Second MERS case reported in Qatar
Doha, Oct 23 (IANS) A 43-year-old man in Qatar has tested positive for Middle East Respiratory Syndrome (MERS) in the second confirmed case of the deadly virus in 10 days, media reported Thursday.
 
 
OPEC daily basket price falls again
Vienna, Oct 23 (IANS/WAM) The basket of 12 crude oils of the Organization of Petroleum Exporting Countries (OPEC) closed at $81.94 a barrel Wednesday compared to $82.09 Tuesday, the OPEC Secretariat said.
 
 
 

Latest from the Network

Second MERS case reported in Qatar
Doha, Oct 23 (IANS) A 43-year-old man in Qatar has tested positive for Middle East Respiratory Syndrome (MERS) in the second confirmed case of the deadly virus in 10 days, media reported Thursday. The patient had...
Read more on Business Balla
 
Two people die in Pakistan bomb blast
Islamabad, Oct 23 (IANS) At least two people were killed and 12 others injured in an explosion that took place in Pakistan's Balochistan province Thursday, media reported. The bomb was planted on a motorcycle, Dawn...
Read more on Politics Balla
 
Trott extends contract with Warwickshire till 2017
London, Oct 23 (IANS) England batsman Jonathan Trott, whose mental issues led to his abrupt departure from last winter's Ashes tour, has confirmed his successful comeback to competitive cricket by signing a new three-...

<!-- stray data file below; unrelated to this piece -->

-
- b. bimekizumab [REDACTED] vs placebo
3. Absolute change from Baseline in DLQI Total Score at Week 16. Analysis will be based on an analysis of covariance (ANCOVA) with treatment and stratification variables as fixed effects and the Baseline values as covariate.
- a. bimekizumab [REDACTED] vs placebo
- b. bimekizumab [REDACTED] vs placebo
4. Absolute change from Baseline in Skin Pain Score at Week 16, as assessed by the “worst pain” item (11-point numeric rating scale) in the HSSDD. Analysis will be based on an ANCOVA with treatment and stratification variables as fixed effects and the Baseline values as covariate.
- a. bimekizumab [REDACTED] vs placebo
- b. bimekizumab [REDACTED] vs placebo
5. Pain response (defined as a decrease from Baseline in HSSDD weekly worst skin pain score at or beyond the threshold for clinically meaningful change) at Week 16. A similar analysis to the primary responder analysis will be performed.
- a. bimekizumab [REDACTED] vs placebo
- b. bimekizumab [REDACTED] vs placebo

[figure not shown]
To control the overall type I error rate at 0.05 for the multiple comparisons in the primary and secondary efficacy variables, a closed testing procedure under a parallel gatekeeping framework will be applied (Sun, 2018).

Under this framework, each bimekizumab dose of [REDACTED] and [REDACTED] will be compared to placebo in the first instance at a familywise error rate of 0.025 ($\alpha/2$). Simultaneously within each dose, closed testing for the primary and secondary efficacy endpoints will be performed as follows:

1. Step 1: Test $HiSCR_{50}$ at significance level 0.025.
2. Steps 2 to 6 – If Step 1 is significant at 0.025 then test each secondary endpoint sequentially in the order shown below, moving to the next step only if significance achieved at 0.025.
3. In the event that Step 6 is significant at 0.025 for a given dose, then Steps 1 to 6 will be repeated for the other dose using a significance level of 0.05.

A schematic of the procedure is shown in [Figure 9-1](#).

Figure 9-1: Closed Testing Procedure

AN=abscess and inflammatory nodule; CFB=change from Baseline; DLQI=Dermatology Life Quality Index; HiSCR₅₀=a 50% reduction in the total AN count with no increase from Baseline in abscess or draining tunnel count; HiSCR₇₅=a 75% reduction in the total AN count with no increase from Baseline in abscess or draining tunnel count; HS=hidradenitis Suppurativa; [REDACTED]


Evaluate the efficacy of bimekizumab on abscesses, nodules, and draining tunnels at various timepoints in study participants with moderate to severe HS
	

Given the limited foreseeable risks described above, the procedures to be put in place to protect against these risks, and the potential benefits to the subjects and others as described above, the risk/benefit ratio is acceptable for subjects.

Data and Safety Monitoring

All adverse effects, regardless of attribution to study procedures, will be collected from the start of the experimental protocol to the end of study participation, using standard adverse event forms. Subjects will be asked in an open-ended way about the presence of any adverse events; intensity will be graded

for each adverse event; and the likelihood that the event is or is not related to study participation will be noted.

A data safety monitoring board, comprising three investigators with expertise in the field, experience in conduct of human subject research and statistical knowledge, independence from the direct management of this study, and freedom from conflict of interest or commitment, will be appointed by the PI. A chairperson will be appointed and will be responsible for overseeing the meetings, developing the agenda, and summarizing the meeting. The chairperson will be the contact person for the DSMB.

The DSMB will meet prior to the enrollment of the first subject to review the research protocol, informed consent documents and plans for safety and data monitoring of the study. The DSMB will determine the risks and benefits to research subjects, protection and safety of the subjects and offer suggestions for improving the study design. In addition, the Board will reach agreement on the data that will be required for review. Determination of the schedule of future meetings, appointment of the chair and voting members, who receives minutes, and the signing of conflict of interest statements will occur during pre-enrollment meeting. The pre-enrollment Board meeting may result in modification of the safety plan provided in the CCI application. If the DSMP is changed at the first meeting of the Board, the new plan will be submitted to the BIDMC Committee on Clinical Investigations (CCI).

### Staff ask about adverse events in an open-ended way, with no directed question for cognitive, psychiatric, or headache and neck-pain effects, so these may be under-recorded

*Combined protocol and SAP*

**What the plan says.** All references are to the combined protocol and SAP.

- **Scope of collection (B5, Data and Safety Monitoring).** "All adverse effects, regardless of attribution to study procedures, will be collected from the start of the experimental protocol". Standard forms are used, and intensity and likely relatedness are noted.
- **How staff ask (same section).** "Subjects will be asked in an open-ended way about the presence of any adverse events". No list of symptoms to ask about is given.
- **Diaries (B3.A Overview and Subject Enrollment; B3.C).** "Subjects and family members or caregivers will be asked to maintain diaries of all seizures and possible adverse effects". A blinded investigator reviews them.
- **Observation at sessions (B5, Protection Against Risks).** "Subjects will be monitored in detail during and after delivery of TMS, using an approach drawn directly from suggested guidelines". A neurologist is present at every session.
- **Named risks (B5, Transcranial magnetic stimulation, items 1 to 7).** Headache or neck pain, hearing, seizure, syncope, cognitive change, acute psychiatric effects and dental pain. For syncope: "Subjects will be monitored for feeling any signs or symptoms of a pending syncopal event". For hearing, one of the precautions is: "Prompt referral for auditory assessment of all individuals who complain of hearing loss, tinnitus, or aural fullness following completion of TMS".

Read more on Sport Balla
 
Srikanth, Kashyap big movers in BWF rankings
Kuala Lumpur, Oct 23 (IANS) Indian men shuttlers Kidambi Srikanth and Parupalli Kashyap jumped seven places each in the latest Badminton World Federation (BWF) rankings released Thursday while Olympic bronze medallist...
Read more on Sport Balla
 
Alvin Stardust dead
London, Oct 23 (IANS) English singer Alvin Stardust died after a short illness. He was 72. Stardust's manager confirmed the news about his demise Thursday, reports mirror.co.uk. He was recently diagnosed with...
Read more on Celebrity Balla
 
Indian man reunited with family after 40 years
Dubai, Oct 23 (IANS) An Indian man, who had disappeared from his hometown in Kerala nearly 40 years ago, has been found by his family at a hospital in Dubai in the UAE, a newspaper report said. Now in his 60s, Abdulla...
Read more on Politics Balla
 
Srikanth, Kashyap, Saina rise in world rankings
Kala Lumpur, Oct 23 (IANS) Indian men shuttlers Kidambi Srikanth and Parupalli Kashyap jumped seven places each in the latest released Badminton World Federation (BWF) rankings Thursday while Olympic bronze medallist...
Read more on Sport Balla
 
Flintoff signs for Big Bash side Brisbane Heat
Brisbane, Oct 23 (IANS) Former England captain and all-rounder Andrew Flintoff, who retired from international cricket in 2009, Wednesday confirmed that he will play for Brisbane Heat in the Big Bash League (BBL) this...
Read more on Sport Balla
 
OPEC daily basket price falls again
Vienna, Oct 23 (IANS/WAM) The basket of 12 crude oils of the Organization of Petroleum Exporting Countries (OPEC) closed at $81.94 a barrel Wednesday compared to $82.09 Tuesday, the OPEC Secretariat said. The new OPEC...
Read more on Business Balla
 
Lopez to sign multi-million dollar deal?
Los Angeles, Oct 23 (IANS) Singer-actress Jennifer Lopez is reportedly in the final stages of securing a multi-million dollar deal to perform in Las Vegas. The 45-year-old is being offered $350,000 per show at The...
Read more on Celebrity Balla